|Publication number||US3677396 A|
|Publication date||Jul 18, 1972|
|Filing date||Oct 30, 1970|
|Priority date||Mar 16, 1970|
|Also published as||CA918110A, CA918110A1, DE2033388A1, DE2033388B2|
|Publication number||US 3677396 A, US 3677396A, US-A-3677396, US3677396 A, US3677396A|
|Inventors||Staar Theophiel Clement Josef|
|Original Assignee||Staar Sa|
|Export Citation||BiBTeX, EndNote, RefMan|
|Patent Citations (5), Referenced by (45), Classifications (14)|
|External Links: USPTO, USPTO Assignment, Espacenet|
United States Patent 15] 3,677,396 Staar 1451 July 18, 1972 s41 STORAGE BOX FOR TAPE-  Relerences Clted Egg? G CASS UNITED STATES PATENTS 3,603,478 9/ l97l  Inventor: Thcophlel Clement Josef lndewljk Stanr, 3,335,643 5/1963 K a Belgium 3,5l0,008 5/1970 2,199,898 5/1940  Ass'gnee' 2,553,l38 5/1951 Hendricks ..3l2/246  Filed: Oct. 30, I970 Primary Examiner-Joseph R. Leclair Appl 85330 Assistant ExaminerSteven E. Lipman Attorney-Wolfe, Hubbard, beydig, Voit & Osann 30 F l A t Data 1 r W I 57 ABSTRACT March 16, 1970 Belg1um ..747,43l A storage facimy or box for storing sound p cassettes hav ing projecting finger elements which positively retain each  5 cassette within a compartment when the cassette is inserted. In. n 39/00 Projecting finger elements also immobilize the cassette tape h t tt d- 58 Field ol'Search ..206/l R, 1.5, 59E, 65 R; reel and cassette pressure pads prev ape ing and cassette rattling.
l3 Clalrm, 7 Drawing Figures Patented July 18, 1972 3,677,396
3 Sheets-Sheet L THEOPHIEI. CLsMavrJozEF LaaEw/JK STAAR 4, 114, 4, Mi 1 4 Van @M Arr v.5.
STORAGE BOX FOR TAPE-CONTAINING CASSE'I'IES I AND THE LIKE This invention relates generally to storage boxes or storage facilities, and more particularly concerns a storage box for sound tape containing cassettes wherein a cassette inserted into the storage box is positively locked therein, and wherein cassette parts may be rendered immovable so as to prevent rotation, vibration, and rattling.
Sound tape transports for tape cassettes have found increasing acceptance recently, especially in automobile and other vehicle installations. With the increased demand for such tape playback installations, a corresponding demand has arisen for a device or facility wherein a number of tape cassettes may be stored.
Theprincipal object of the invention is to provide a storage box for a plurality of tape cassettes which will afford a tape system user convenient access to a selection of pre-recorded mllSlC.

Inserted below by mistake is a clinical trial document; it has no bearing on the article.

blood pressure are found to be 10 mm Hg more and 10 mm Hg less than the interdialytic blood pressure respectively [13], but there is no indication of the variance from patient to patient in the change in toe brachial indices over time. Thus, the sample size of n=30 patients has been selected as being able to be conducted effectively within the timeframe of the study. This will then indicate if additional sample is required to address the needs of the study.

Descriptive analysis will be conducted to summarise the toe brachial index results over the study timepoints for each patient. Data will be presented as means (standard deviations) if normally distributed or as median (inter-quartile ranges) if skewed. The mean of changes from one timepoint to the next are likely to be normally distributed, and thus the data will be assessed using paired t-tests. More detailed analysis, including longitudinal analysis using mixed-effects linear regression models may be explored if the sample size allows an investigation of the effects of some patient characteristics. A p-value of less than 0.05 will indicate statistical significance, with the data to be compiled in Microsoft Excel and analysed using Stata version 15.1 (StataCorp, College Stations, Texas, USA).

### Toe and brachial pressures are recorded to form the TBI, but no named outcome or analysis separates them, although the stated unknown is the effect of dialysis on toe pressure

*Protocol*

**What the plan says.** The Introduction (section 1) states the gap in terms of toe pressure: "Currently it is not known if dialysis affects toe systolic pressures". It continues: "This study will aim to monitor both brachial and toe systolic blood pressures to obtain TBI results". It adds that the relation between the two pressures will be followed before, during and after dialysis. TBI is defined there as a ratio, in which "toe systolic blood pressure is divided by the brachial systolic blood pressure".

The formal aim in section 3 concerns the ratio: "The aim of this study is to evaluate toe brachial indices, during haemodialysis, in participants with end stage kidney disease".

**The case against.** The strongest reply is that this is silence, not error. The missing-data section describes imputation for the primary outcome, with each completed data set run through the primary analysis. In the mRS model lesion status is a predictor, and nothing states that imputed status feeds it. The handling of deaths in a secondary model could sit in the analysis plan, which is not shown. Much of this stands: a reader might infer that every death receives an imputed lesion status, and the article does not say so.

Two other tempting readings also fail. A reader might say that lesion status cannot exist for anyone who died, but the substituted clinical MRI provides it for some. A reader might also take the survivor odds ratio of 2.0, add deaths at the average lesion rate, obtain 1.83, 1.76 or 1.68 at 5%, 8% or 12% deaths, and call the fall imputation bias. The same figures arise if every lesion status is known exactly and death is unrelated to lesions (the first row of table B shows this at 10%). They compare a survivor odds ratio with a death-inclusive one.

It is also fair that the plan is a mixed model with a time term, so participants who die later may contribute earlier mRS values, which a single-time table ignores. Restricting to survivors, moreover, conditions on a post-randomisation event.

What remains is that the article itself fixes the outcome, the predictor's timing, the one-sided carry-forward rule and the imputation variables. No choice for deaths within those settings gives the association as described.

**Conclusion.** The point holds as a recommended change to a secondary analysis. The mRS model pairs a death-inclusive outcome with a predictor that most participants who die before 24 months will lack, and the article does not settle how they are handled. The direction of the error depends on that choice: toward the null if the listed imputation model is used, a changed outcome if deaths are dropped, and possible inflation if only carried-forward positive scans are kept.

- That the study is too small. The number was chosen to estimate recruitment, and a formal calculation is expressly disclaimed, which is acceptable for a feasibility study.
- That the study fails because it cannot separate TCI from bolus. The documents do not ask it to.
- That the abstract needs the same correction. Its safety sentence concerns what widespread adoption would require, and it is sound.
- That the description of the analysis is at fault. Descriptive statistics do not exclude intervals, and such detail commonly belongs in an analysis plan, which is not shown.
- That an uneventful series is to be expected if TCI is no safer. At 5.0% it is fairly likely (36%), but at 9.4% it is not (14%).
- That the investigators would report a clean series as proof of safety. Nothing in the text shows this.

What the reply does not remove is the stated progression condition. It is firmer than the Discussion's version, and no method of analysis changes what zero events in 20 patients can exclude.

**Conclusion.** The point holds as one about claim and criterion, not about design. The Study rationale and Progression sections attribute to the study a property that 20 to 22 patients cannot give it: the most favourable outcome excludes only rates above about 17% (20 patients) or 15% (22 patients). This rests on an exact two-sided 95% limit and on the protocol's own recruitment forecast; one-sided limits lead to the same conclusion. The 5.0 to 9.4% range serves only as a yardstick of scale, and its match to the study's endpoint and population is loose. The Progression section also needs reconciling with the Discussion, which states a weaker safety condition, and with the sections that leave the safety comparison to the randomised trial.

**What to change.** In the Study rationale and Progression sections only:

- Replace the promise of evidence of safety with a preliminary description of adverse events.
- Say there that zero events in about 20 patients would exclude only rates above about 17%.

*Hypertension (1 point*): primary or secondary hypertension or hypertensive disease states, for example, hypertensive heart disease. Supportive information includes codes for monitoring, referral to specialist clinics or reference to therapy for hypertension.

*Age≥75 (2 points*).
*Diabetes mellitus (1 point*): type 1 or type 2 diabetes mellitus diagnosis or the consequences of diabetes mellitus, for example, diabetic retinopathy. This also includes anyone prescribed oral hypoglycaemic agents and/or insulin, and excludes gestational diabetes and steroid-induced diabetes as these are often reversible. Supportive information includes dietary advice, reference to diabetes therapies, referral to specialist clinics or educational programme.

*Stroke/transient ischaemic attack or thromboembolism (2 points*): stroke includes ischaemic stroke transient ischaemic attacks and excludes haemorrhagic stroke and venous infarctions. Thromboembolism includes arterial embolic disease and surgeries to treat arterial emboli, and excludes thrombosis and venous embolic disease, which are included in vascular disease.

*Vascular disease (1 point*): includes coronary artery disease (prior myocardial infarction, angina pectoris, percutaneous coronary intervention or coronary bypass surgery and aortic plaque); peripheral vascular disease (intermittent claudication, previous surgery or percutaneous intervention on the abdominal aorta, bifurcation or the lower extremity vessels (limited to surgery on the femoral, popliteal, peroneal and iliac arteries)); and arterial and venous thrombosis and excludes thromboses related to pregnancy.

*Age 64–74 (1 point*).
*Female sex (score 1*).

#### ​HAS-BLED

Numerous problems have been faced in the development of such a tape cassette storage facility. For example, the storage facility must be constructed so that the cassettes can be readi- 1y introduced and removed. This is especially true in storage facilities for use in automobiles, since it is anticipated that a vehicle driver may wish to remove a cassette from the storage facility, or insert a cassette while he is in the act of driving the vehicle. Naturally, the demands of safety require that the driver's attention be minimally distracted when handling the cassette in removing it from or in returning it to the storage facility.
As a second example, it is desirable that the tape-containing cassettes be retained within the storage box or facility so they do not rattle or vibrate within their storage compartments. Again, such requirement is especially important when the storage box is carried in a vehicle. When the storage facility is so used, such rattle or vibration induced by the vehicle motion can prove distracting or irritating to the vehicle occupants.
As a third example, it is desirable that the internal parts of the tape cassettes themselves be locked against or prohibited from moving, so as to eliminate another source of rattle. Further, if the tape-holding reels located within the cassette are allowed to rotate while the cassette is stored, tape unwinding and consequent snarling can occur.
As a fourth example, it is desirable that the tape cassettes, to the touch of a person inserting or extracting a cassette, feel securely locked in the storage facility. If cassettes are received and held within such a facility so that they are not secured to the touch, the user or prospective buyer of such a storage box facility may decide, even unconsciously, that the storage facility is flimsy, cheap, or unreliable.
It is accordingly an object of this invention to provide a storage facility or retaining box for sound tape cassettes which allows cassettes to be easily and quickly inserted or removed.